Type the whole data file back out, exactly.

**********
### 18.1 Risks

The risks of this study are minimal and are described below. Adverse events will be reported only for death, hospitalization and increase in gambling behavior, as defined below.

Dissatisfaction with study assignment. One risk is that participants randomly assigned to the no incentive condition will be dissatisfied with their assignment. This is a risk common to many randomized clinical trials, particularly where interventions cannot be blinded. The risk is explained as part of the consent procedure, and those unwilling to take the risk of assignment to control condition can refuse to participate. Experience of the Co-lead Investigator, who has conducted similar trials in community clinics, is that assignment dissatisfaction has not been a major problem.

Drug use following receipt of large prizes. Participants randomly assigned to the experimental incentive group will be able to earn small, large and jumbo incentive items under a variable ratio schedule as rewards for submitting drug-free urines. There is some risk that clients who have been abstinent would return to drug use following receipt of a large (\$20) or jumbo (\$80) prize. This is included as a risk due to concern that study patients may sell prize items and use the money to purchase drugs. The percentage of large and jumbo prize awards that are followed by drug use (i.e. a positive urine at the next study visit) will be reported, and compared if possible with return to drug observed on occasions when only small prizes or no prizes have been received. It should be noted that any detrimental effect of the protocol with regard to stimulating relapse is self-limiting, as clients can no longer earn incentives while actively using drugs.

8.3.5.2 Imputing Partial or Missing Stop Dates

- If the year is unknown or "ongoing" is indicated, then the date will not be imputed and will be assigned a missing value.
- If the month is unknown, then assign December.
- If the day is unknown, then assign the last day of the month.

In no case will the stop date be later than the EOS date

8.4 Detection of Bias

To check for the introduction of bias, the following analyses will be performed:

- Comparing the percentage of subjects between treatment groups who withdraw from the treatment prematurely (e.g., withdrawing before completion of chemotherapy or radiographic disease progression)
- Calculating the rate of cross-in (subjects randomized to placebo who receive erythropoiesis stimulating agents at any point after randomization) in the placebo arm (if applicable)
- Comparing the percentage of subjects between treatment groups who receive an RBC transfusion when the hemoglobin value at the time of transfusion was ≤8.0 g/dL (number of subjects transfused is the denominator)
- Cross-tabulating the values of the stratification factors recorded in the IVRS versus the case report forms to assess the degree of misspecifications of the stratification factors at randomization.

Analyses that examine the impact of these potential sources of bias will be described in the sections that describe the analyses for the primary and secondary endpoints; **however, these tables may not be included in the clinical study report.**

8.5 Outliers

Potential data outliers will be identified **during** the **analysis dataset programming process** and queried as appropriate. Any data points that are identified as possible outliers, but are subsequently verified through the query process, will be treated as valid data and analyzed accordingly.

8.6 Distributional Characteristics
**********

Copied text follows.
### 18.1 Risks

The risks of this study are minimal and are described below. Adverse events will be reported only for death, hospitalization and increase in gambling behavior, as defined below.

Dissatisfaction with study assignment. One risk is that participants randomly assigned to the no incentive condition will be dissatisfied with their assignment. This is a risk common to many randomized clinical trials, particularly where interventions cannot be blinded. The risk is explained as part of the consent procedure, and those unwilling to take the risk of assignment to control condition can refuse to participate. Experience of the Co-lead Investigator, who has conducted similar trials in community clinics, is that assignment dissatisfaction has not been a major problem.

Drug use following receipt of large prizes. Participants randomly assigned to the experimental incentive group will be able to earn small, large and jumbo incentive items under a variable ratio schedule as rewards for submitting drug-free urines. There is some risk that clients who have been abstinent would return to drug use following receipt of a large (\$20) or jumbo (\$80) prize. This is included as a risk due to concern that study patients may sell prize items and use the money to purchase drugs. The percentage of large and jumbo prize awards that are followed by drug use (i.e. a positive urine at the next study visit) will be reported, and compared if possible with return to drug observed on occasions when only small prizes or no prizes have been received. It should be noted that any detrimental effect of the protocol with regard to stimulating relapse is self-limiting, as clients can no longer earn incentives while actively using drugs.

8.3.5.2 Imputing Partial or Missing Stop Dates

- If the year is unknown or "ongoing" is indicated, then the date will not be imputed and will be assigned a missing value.
- If the month is unknown, then assign December.
- If the day is unknown, then assign the last day of the month.

In no case will the stop date be later than the EOS date

8.4 Detection of Bias

To check for the introduction of bias, the following analyses will be performed:

- Comparing the percentage of subjects between treatment groups who withdraw from the treatment prematurely (e.g., withdrawing before completion of chemotherapy or radiographic disease progression)
- Calculating the rate of cross-in (subjects randomized to placebo who receive erythropoiesis stimulating agents at any point after randomization) in the placebo arm (if applicable)
- Comparing the percentage of subjects between treatment groups who receive an RBC transfusion when the hemoglobin value at the time of transfusion was ≤8.0 g/dL (number of subjects transfused is the denominator)
- Cross-tabulating the values of the stratification factors recorded in the IVRS versus the case report forms to assess the degree of misspecifications of the stratification factors at randomization.

Analyses that examine the impact of these potential sources of bias will be described in the sections that describe the analyses for the primary and secondary endpoints; **however, these tables may not be included in the clinical study report.**

8.5 Outliers

Potential data outliers will be identified **during** the **analysis dataset programming process** and queried as appropriate. Any data points that are identified as possible outliers, but are subsequently verified through the query process, will be treated as valid data and analyzed accordingly.

8.6 Distributional Characteristics